The Healthy Urban Food Enterprise Development (HUFED) Center, managed by the Wallace Center at Winrock International, was supported by a grant from USDA’s National Institute of Food and Agriculture. The Center was an outcome of the 2008 Farm Bill, designed to increase underserved communities' access to healthy, affordable, locally and regionally sourced food.
The Wallace HUFED Center provided grants and technical assistance to support enterprise development and business-based approaches to getting more healthy food into communities with limited access, emphasizing local and regional sourcing. In addition, HUFED was unique in its focus on developing solutions that created jobs, offered economic incentives to farmers, and increased long term economic sustainability.
The Wallace HUFED Center was created to address a broad range of food access issues faced by historically excluded and/or traditionally underserved communities. These communities lack access to healthy and affordable food for a number of reasons, including: limited availability of grocery stores; poor quality of food and few healthy food options in more accessible food outlets such as corner stores; cost of healthy food options; neighborhood safety; and individual resource constraints such as time, income, and transportation. Research has shown that these conditions exist in urban, suburban, and rural areas across the country. Lack of access to healthy food can lead to high rates of hunger or food insecurity as well as diet-related diseases including obesity and diabetes.
Given the complexity of these issues, the HUFED Center embraced a collaborative approach wherever possible, and worked to complement the efforts of other federal and national programs by focusing on the enterprise, business strategy, and supply chain components of the food access equation. The Center was proactive in connecting grantees to partners, organizations, enterprises, resources, and agencies focused on food access-related issues, including USDA, US Department of Health and Human Services, US Department of Labor, and the White House Office of the First Lady’s Let’s Move campaign. Ensuring that funded solutions were environmentally and economically sustainable was also a key component of the work.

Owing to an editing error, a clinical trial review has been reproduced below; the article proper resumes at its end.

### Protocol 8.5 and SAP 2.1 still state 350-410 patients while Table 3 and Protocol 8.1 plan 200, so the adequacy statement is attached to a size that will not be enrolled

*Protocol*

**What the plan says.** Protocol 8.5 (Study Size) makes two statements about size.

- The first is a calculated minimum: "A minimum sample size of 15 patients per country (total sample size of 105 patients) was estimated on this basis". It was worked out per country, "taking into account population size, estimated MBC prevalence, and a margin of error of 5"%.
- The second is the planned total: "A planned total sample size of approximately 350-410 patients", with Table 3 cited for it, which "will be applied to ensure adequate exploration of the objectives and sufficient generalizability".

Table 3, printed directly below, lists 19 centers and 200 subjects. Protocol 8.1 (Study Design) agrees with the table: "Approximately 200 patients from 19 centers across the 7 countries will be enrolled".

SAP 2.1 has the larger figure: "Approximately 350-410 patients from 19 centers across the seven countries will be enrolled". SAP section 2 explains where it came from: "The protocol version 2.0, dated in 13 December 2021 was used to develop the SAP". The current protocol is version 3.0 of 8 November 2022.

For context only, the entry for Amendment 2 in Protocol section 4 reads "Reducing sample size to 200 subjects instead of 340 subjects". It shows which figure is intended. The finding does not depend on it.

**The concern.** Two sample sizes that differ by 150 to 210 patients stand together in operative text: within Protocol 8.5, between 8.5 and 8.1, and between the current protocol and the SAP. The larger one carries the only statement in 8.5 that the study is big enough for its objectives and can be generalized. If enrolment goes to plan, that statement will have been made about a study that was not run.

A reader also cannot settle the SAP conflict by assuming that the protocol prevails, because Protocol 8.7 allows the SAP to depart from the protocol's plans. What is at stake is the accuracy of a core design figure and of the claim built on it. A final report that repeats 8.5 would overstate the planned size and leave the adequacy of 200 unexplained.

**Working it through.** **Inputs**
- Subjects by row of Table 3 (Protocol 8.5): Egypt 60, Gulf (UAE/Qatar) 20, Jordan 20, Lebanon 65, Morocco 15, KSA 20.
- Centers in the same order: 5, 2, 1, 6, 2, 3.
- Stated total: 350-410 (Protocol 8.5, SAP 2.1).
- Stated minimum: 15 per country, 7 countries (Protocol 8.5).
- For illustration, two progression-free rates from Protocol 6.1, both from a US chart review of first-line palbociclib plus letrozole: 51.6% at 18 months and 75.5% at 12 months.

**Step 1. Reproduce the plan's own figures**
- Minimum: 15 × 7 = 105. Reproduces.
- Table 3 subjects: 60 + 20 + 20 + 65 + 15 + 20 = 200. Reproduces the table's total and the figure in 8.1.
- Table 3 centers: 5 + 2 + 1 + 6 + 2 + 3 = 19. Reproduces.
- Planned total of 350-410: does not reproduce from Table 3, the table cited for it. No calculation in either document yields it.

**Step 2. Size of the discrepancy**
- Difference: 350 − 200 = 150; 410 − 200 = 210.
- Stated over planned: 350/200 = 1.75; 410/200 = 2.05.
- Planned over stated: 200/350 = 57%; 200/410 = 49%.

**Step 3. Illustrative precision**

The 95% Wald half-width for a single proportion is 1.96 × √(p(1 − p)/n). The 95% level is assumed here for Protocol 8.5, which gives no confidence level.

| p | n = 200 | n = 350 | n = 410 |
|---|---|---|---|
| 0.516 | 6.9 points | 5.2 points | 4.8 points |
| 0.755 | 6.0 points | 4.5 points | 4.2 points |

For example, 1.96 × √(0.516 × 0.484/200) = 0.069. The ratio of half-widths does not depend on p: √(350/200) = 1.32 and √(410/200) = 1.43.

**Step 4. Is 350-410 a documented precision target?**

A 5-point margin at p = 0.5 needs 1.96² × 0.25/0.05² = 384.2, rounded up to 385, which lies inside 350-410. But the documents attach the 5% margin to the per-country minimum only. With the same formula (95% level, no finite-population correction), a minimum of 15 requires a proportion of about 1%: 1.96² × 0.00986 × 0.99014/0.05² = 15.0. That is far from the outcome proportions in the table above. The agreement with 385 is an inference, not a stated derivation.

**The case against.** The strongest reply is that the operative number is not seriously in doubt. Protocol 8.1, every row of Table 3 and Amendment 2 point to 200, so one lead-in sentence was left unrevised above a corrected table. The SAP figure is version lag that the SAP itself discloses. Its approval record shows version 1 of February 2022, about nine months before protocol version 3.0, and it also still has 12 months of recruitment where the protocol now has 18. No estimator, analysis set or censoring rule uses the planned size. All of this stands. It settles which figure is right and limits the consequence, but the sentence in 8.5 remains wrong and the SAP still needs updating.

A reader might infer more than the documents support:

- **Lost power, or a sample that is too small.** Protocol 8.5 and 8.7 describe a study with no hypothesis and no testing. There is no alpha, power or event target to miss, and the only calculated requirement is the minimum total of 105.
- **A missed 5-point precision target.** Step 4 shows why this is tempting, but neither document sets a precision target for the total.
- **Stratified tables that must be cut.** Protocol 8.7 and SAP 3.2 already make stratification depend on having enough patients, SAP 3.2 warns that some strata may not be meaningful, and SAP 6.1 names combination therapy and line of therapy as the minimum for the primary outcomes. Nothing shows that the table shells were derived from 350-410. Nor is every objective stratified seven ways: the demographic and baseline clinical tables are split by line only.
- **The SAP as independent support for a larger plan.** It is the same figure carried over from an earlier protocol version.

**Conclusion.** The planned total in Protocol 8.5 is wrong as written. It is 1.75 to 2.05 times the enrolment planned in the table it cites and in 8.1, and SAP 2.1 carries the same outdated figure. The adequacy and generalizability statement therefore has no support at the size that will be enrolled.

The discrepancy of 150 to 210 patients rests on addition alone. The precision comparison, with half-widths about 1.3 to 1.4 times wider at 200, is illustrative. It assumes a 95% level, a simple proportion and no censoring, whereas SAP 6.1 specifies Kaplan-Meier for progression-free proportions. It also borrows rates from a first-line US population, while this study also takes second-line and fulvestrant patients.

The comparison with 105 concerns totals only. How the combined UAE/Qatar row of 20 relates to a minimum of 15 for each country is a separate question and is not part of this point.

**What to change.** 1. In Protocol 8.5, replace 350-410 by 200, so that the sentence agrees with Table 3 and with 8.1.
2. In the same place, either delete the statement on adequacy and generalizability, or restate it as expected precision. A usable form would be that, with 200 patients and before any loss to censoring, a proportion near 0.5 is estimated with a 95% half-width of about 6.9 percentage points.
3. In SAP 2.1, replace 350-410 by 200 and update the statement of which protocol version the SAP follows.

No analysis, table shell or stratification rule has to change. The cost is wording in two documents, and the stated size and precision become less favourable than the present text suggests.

Taken as a whole, the HUFED Center responded to the growing need to rethink, reorganize, and transform the way food is grown, sourced, distributed, marketed, and consumed in the United States, in order to:
- Make more healthy and affordable food available in low-income areas;
- Increase market access for small- and medium-sized agricultural producers; and
- Promote positive economic activities generated by attracting healthy food enterprises into underserved communities.
To do this, the HUFED Center awarded grants and provided tailored technical assistance to 30 grantee enterprises reflecting diverse approaches, business models, geographies, demographics, and supply chain roles. The HUFED approach encompassed four key strategies, developed in response to the specific barriers faced by grantees, and more broadly, by food enterprises working in a diverse range of communities nationwide. These include:
- Reduce the food supply chain bottleneck in aggregation and processing of healthy, fresh, and locally produced food
- Increase the flow of healthy, fresh, and local food being distributed by resellers, wholesalers, and private marketing channels
- Increase the retail sites with healthy food available in underserved areas
- Increase the availability of healthy food options within existing retail sites
At the core of HUFED’s work was strategic grantmaking designed to support the development and success of innovative and emerging models of food enterprises serving historically disadvantaged communities. To do this, HUFED established its HUFED Council, a diverse group of experts from across the supply chain, entrepreneurs, researchers, and community developers, with experience working with historically disadvantaged communities, enterprises, and supporting organizations. Together with HUFED staff, the Council guided grantmaking strategy, developing selection criteria, outreach plans to expand knowledge of HUFED funding into diverse communities, approaches for monitoring and evaluating grantee and program success, and strategies for targeted technical assistance. One critical outcome of the HUFED Council’s efforts was the establishment of a multi-tiered approach to grantmaking, designed to support enterprises at several points along the learning curve; ultimately HUFED offered three types of grant support, feasibility study grants (up to one year), small enterprise grants (up to one year), and large enterprise grants (one to three years).